Labor Law 8 : Floor

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Q: At a renovation project, I was working as a demolition laborer.  The project involved the demolition of all interior walls and the removal of all debris and bathroom and kitchen fixtures.  Essentially, the interior of the building was being gutted and rebuilt.  However, the permanent wooden floors were not to be removed in the course of the project.  One day, the permanent floor on which I was working collapsed.

At the time of the accident, my only safety devices were a hard hat, a pair of gloves and a cloth facemask.

A: In a case under Labor Law § 240(1), you are relieved from demonstrating a number of elements you would have to prove in a common-law negligence claim, including that defendants breached a duty of care owed to you and that defendants created or had notice of a defective condition.  Moreover, owners and general contractors are liable under the statute regardless of whether they supervised or controlled the work being performed when you was injured, and principles of comparative fault are irrelevant under the statute.

However, you must establish that (1) the task required you to work at an elevation, (2) you were exposed to the effects of gravity at that elevation and fell as a direct result of the force of gravity, and (3) the protective devices envisioned by the statute, e.g., ladders, scaffolds and similar devices, are designed to prevent the hazard that caused the fall.

Your case looks good.  First, you were required to perform your task on a floor that was elevated.  Second, you were exposed to the effects of gravity.  Third, the protective devices envisioned by the statute were designed to prevent a worker from falling through a collapsing floor; harnesses and safety lines attached to a safe structure such as a permanent wall are designed to prevent a fall like the one you experienced.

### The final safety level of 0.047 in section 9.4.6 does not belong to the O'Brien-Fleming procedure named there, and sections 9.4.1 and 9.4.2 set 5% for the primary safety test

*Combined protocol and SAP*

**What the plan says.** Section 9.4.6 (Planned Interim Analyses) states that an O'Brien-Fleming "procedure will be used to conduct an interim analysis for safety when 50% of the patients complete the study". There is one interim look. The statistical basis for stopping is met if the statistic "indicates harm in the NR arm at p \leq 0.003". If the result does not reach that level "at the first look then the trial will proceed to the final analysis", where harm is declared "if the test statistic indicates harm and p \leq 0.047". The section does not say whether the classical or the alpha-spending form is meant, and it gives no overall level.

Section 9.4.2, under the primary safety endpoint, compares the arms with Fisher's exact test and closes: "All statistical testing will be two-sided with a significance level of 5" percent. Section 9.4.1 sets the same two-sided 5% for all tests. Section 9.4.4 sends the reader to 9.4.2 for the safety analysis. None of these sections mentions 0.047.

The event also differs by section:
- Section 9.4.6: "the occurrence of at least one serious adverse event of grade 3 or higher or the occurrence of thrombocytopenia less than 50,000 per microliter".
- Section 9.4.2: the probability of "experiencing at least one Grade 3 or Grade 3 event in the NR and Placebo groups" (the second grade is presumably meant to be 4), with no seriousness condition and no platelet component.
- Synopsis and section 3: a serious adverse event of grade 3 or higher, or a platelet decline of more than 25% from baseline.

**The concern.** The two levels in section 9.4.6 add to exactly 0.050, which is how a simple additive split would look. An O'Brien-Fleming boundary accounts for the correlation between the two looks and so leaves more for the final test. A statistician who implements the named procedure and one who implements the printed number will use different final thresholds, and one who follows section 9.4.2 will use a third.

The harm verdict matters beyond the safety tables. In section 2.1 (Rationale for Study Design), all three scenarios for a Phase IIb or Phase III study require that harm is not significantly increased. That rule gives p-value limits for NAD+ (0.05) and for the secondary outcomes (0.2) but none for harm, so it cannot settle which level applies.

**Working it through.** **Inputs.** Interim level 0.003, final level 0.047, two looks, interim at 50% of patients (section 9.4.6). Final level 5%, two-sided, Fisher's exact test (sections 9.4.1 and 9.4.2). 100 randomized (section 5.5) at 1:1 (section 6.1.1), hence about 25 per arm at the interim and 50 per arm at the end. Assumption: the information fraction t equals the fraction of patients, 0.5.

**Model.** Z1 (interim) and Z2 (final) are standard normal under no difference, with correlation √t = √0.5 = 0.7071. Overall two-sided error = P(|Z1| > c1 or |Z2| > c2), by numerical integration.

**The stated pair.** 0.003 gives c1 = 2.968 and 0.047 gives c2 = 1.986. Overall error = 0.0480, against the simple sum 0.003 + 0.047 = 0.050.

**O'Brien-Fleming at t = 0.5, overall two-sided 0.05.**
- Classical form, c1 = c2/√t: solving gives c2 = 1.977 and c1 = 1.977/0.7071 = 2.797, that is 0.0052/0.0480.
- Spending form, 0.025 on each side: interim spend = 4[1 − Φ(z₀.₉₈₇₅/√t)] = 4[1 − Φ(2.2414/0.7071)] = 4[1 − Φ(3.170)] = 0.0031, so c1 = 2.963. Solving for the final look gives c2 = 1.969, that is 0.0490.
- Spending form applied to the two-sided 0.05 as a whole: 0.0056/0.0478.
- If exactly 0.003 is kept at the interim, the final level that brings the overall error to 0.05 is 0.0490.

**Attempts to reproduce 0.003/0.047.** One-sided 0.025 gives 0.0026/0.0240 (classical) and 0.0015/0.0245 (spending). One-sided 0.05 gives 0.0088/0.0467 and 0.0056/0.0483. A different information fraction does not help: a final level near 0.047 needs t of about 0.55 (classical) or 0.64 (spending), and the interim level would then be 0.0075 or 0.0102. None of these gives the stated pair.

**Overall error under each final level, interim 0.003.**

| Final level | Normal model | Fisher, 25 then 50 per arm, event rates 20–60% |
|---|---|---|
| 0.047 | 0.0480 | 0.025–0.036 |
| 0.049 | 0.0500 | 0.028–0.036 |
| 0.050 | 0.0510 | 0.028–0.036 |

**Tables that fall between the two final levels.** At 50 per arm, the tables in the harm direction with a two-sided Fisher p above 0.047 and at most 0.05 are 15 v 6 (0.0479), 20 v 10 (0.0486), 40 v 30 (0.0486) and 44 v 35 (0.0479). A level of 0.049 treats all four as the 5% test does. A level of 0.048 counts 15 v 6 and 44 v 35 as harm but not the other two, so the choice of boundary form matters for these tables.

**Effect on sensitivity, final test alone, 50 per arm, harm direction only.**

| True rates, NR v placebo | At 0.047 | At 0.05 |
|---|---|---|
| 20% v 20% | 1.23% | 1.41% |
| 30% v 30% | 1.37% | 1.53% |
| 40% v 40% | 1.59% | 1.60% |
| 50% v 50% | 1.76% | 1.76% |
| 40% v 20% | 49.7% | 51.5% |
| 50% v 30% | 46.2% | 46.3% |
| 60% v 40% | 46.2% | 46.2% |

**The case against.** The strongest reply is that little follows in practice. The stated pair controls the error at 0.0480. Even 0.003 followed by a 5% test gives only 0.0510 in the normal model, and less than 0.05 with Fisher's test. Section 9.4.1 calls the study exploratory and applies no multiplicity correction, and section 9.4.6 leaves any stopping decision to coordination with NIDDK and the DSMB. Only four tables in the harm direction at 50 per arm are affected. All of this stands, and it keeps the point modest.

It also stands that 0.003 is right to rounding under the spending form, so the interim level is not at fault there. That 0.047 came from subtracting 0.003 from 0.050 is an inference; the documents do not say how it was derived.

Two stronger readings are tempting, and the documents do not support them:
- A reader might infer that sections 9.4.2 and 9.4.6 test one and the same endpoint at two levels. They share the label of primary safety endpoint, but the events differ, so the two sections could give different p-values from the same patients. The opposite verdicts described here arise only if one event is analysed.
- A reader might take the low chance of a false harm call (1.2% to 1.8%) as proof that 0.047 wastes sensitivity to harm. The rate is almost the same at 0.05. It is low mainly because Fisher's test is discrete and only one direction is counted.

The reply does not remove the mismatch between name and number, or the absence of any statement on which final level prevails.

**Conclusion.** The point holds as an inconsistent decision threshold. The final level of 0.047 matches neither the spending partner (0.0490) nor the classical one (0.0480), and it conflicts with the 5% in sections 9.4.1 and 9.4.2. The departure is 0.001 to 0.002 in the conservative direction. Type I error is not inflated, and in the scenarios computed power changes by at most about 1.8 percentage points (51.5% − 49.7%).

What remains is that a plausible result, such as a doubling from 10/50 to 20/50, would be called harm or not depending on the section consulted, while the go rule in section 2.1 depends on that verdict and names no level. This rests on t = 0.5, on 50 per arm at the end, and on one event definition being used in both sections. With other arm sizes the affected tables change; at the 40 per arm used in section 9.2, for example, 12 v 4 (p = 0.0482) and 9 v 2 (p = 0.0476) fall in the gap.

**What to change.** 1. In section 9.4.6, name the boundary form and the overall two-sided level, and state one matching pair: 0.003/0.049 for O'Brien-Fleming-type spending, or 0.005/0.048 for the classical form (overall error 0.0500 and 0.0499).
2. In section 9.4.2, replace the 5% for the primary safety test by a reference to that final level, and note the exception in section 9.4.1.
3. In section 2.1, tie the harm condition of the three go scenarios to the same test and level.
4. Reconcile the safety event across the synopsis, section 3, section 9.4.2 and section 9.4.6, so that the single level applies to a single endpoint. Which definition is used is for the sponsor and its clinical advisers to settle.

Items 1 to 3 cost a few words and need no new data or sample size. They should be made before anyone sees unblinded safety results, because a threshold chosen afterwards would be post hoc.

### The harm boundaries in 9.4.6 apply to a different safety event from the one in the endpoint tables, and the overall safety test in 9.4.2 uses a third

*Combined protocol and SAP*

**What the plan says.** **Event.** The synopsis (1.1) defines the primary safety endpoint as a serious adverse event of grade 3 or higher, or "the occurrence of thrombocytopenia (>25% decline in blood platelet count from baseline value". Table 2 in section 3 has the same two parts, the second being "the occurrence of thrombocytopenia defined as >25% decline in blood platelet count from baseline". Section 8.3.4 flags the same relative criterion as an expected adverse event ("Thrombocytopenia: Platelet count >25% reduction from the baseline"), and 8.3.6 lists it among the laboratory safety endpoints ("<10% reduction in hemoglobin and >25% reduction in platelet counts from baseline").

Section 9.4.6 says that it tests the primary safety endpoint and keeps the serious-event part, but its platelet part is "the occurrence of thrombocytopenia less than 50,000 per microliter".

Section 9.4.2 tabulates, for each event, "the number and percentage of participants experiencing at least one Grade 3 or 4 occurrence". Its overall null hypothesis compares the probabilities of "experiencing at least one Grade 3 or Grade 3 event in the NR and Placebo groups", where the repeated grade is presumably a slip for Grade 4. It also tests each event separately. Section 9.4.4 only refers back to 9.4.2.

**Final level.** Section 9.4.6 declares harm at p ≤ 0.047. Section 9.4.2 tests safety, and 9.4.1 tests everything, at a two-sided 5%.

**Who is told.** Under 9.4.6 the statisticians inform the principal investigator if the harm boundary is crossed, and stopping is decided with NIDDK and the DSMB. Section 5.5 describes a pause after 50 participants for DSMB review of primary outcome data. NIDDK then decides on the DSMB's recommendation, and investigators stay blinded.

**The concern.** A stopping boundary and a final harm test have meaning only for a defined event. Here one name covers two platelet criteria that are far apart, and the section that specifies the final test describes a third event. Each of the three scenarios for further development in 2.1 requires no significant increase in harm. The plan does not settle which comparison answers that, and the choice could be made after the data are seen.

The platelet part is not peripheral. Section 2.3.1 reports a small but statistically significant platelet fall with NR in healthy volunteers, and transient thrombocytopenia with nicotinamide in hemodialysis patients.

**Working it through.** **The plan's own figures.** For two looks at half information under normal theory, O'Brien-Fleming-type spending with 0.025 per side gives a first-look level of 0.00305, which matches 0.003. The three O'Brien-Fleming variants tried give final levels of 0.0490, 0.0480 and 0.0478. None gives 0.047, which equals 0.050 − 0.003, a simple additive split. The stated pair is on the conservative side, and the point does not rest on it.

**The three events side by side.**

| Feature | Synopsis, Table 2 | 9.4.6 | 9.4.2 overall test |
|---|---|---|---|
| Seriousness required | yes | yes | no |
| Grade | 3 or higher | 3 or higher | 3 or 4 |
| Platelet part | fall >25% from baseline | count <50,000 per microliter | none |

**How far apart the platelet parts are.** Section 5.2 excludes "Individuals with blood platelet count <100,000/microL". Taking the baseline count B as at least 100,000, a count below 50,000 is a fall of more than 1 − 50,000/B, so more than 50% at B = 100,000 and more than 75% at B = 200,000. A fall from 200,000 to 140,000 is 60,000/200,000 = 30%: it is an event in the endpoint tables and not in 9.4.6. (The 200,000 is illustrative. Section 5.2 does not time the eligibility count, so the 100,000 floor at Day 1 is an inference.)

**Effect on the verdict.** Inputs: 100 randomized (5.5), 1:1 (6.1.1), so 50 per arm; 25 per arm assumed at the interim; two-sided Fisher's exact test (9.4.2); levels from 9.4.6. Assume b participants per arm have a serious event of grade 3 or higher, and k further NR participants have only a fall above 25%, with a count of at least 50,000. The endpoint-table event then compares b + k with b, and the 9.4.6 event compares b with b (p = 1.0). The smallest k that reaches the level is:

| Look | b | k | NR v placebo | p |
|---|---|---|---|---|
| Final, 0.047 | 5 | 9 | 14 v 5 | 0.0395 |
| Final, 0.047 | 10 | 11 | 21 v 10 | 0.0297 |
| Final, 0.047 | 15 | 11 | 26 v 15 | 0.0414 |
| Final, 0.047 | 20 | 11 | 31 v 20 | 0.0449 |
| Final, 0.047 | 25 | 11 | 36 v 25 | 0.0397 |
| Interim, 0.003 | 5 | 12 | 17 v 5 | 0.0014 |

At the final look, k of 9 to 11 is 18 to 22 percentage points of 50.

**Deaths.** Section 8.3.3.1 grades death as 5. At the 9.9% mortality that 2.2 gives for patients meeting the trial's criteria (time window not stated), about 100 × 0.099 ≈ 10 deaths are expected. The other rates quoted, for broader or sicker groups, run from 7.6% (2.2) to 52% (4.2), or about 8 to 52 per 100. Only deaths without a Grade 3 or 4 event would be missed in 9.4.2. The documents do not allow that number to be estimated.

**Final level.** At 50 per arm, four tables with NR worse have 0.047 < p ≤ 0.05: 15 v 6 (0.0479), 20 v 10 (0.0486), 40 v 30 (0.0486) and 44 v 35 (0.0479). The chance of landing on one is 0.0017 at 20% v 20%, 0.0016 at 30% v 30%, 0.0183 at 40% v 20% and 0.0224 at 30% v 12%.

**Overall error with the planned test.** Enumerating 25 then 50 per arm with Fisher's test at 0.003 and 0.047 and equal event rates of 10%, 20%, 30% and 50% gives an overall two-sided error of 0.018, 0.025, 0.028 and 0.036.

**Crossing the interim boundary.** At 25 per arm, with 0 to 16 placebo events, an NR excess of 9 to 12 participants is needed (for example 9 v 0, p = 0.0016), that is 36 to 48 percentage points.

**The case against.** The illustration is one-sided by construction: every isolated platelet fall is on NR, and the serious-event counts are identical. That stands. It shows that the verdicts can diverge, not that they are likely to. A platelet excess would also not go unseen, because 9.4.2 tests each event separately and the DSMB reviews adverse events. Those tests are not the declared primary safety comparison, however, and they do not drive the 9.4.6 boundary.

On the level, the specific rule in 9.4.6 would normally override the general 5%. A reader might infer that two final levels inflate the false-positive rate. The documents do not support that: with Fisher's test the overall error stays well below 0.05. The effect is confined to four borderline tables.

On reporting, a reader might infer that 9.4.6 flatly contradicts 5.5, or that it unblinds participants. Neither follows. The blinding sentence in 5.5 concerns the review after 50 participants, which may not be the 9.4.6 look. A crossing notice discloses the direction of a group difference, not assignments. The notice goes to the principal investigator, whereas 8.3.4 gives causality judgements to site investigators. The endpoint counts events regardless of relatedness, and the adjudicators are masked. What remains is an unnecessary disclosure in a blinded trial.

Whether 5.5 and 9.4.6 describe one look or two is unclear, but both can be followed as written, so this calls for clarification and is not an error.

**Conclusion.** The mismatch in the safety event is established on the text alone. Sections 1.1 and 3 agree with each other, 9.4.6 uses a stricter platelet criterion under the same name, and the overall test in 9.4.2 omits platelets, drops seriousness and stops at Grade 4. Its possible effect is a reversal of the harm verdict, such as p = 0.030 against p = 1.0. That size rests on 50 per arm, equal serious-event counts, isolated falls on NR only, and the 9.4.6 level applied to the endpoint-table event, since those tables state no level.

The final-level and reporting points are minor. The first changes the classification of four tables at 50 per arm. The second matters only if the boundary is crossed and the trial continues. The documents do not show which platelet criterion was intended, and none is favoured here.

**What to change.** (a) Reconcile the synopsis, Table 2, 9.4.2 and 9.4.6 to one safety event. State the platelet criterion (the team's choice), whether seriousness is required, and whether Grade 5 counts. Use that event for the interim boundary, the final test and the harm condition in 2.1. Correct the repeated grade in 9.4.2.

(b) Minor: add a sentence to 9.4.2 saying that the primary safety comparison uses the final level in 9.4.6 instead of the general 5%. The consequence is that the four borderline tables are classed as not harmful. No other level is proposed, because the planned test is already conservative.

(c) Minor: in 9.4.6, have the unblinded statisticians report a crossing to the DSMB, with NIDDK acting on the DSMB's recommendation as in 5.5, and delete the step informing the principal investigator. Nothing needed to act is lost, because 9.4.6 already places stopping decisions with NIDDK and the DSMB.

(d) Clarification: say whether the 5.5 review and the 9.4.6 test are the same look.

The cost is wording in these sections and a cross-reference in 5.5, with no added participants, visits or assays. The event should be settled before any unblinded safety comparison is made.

You also must demonstrate that an absent or defective protective device of the type enumerated in the statute was a proximate cause of you injuries and that the risk of injury from an elevation-related hazard was foreseeable.  To establish foreseeability, your attorney will need to gather information on the condition of the floor prior to its collapse: e.g., that it was rotted and decayed.

By: Scott Baron,
Attorney at Law Advertorial

The law responds to changed conditions; exceptions and variations abound. Here, the information is general; always seek out competent counsel. This article shall not be construed as legal advice.

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